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Commentary |

Technology in the Operating Suite

Mark A. Talamini, MD; Eric J. Hanly, MD
JAMA. 2005;293(7):863-866. doi:10.1001/jama.293.7.863.
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The advantages of the technology revolution can be seen and felt in virtually every arena of modern life. Computer microchips now organize the vital events occurring within the basic mechanisms of automobiles, children match their fingers’ reflexes, dance steps, and wits against virtual entities on video screens, and interactions with business colleagues, friends, and family occur electronically at any distance almost instantly. Until recently, the surgical teams in most operating rooms were using tools and techniques little different from those used decades ago. However, that is changing rapidly, and innovation is now invading the operating suite.1

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Figure. A Surgical Robotic System and Comparison of Degrees of Freedom of Conventional Laparoscopic and Robotic Instruments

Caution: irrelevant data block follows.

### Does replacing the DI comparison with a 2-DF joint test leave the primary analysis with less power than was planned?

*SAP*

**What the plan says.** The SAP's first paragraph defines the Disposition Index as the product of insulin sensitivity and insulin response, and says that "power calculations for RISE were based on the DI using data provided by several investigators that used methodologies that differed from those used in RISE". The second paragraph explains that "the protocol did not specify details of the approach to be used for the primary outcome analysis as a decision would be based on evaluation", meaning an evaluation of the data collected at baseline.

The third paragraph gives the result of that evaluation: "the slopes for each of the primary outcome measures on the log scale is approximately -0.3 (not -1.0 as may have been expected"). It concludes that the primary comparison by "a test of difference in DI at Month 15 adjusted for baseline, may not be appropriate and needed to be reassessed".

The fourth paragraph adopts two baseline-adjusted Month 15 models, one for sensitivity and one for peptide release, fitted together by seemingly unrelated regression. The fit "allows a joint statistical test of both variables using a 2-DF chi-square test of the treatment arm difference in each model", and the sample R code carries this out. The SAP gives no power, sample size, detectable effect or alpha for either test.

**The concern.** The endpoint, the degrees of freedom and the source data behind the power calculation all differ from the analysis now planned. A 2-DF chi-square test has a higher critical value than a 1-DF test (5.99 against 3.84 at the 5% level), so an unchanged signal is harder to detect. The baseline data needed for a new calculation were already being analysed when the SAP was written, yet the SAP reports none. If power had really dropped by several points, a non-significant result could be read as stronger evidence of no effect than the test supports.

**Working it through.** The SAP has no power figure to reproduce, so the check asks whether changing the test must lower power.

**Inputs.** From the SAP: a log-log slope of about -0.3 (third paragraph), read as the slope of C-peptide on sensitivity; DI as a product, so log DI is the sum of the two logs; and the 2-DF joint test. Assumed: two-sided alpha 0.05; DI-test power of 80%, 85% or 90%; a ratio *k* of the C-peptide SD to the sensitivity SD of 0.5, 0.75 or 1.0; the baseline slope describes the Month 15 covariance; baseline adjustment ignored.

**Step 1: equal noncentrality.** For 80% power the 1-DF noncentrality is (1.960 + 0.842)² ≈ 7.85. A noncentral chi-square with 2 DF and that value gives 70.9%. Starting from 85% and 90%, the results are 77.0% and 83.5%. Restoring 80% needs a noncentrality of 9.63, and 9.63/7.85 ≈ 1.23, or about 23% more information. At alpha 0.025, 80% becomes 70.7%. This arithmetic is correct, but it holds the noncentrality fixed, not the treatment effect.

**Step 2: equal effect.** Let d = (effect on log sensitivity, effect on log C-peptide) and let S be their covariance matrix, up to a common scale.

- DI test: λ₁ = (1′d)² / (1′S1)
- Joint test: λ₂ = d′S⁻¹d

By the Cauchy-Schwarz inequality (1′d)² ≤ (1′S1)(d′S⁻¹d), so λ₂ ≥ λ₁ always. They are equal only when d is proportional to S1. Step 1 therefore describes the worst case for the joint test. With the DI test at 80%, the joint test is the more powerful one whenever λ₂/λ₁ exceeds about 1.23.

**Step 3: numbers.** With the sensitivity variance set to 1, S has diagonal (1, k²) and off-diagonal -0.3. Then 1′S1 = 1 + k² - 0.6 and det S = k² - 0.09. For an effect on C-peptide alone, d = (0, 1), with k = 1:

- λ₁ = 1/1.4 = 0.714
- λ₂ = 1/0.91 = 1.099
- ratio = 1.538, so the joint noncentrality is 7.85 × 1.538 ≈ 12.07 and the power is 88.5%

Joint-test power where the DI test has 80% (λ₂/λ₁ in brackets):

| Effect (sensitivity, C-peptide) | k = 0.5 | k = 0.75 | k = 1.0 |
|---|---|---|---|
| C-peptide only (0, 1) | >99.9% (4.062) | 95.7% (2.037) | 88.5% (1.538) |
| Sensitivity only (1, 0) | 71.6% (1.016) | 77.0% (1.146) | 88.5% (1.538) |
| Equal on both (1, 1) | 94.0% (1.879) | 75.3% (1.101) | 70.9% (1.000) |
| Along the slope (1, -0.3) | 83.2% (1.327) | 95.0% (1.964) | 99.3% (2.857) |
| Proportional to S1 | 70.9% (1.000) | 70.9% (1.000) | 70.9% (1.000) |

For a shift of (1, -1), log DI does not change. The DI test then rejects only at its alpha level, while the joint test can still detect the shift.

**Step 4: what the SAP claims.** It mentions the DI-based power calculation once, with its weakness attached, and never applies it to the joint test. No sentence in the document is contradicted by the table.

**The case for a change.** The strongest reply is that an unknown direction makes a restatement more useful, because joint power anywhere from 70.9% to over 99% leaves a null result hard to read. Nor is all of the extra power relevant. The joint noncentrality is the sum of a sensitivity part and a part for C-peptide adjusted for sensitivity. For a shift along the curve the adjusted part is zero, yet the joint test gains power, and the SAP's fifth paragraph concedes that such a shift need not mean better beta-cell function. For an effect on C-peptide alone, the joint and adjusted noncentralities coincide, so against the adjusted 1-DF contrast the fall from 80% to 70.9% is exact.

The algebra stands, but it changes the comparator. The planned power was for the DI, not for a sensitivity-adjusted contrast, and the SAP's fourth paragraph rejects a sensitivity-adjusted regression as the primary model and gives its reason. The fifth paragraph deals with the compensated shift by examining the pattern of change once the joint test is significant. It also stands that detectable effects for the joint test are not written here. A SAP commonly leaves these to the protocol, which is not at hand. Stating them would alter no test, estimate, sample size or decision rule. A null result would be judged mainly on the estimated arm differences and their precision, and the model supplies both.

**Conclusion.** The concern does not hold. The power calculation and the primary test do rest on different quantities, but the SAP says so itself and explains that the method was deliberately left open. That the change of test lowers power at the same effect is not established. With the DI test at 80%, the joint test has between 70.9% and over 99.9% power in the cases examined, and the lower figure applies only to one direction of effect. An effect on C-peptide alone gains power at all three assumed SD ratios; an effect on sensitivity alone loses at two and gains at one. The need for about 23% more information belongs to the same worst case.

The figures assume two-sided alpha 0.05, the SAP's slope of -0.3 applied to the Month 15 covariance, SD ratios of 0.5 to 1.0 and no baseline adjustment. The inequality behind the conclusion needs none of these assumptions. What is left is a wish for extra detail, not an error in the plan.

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A, Layout of the major components of a robotic surgery system. The surgical manipulator (inset) has 3 or 4 arms, 2 or 3 that move surgical instruments and an additional arm with a stereotelescope that transmits 2 independent images of the operative site. At the console (inset), the surgeon looks through a binocular eyepiece to view a magnified, high-resolution, 3-dimensional image of the operative site transmitted via the stereotelescope. The surgeon controls the surgical instruments with the surgical masters (inset). B, Robotic instruments have 6 degrees of freedom of movement, similar to that of the human wrist and arm. In comparison, laparoscopic instruments have only 4 degrees of freedom of movement (based on an original concept by Cory Sandone).

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